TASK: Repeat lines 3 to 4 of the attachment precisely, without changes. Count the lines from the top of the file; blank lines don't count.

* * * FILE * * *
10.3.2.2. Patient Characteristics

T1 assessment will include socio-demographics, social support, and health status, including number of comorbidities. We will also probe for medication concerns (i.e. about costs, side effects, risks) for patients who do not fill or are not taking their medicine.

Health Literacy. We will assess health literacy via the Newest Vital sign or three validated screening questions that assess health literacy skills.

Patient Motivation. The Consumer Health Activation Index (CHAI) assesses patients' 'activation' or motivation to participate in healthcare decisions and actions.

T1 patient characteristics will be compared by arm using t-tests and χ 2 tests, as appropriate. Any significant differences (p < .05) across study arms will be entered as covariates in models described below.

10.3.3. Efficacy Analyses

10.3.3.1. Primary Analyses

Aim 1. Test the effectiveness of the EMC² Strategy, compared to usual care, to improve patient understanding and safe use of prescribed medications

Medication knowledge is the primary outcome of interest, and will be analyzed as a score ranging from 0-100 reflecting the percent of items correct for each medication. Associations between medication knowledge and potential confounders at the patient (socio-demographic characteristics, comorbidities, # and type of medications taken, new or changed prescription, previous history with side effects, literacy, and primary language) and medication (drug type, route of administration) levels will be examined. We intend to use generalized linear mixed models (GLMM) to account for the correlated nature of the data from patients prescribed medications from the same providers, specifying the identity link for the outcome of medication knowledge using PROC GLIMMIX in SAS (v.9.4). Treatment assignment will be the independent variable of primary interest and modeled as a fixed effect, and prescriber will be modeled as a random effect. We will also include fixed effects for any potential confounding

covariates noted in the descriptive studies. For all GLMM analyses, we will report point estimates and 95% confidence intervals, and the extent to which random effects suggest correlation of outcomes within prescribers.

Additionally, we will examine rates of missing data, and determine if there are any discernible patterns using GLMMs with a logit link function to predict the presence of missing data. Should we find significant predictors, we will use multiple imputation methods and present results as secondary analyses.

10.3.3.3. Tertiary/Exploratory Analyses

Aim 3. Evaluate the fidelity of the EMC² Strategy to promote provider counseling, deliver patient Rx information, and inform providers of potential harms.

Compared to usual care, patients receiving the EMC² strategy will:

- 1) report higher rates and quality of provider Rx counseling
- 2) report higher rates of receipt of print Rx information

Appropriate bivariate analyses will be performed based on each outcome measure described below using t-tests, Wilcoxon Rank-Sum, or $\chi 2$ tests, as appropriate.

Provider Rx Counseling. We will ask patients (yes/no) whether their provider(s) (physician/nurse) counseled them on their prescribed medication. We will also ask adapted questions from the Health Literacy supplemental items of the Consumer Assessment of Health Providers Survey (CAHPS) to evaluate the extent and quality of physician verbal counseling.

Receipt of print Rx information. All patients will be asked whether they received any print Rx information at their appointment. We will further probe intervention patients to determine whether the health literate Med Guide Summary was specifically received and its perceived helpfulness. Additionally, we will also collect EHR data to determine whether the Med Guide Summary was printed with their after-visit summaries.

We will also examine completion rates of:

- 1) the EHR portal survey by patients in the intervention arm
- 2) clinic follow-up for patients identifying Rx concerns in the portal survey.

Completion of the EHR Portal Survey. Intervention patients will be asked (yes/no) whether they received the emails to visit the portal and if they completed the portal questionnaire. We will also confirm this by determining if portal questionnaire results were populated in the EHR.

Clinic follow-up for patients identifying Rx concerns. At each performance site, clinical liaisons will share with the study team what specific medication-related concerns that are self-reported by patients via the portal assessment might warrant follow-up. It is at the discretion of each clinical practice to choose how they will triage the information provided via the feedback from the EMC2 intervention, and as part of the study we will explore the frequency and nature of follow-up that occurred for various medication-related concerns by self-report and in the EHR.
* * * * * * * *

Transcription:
Health Literacy. We will assess health literacy via the Newest Vital sign or three validated screening questions that assess health literacy skills.

Patient Motivation. The Consumer Health Activation Index (CHAI) assesses patients' 'activation' or motivation to participate in healthcare decisions and actions.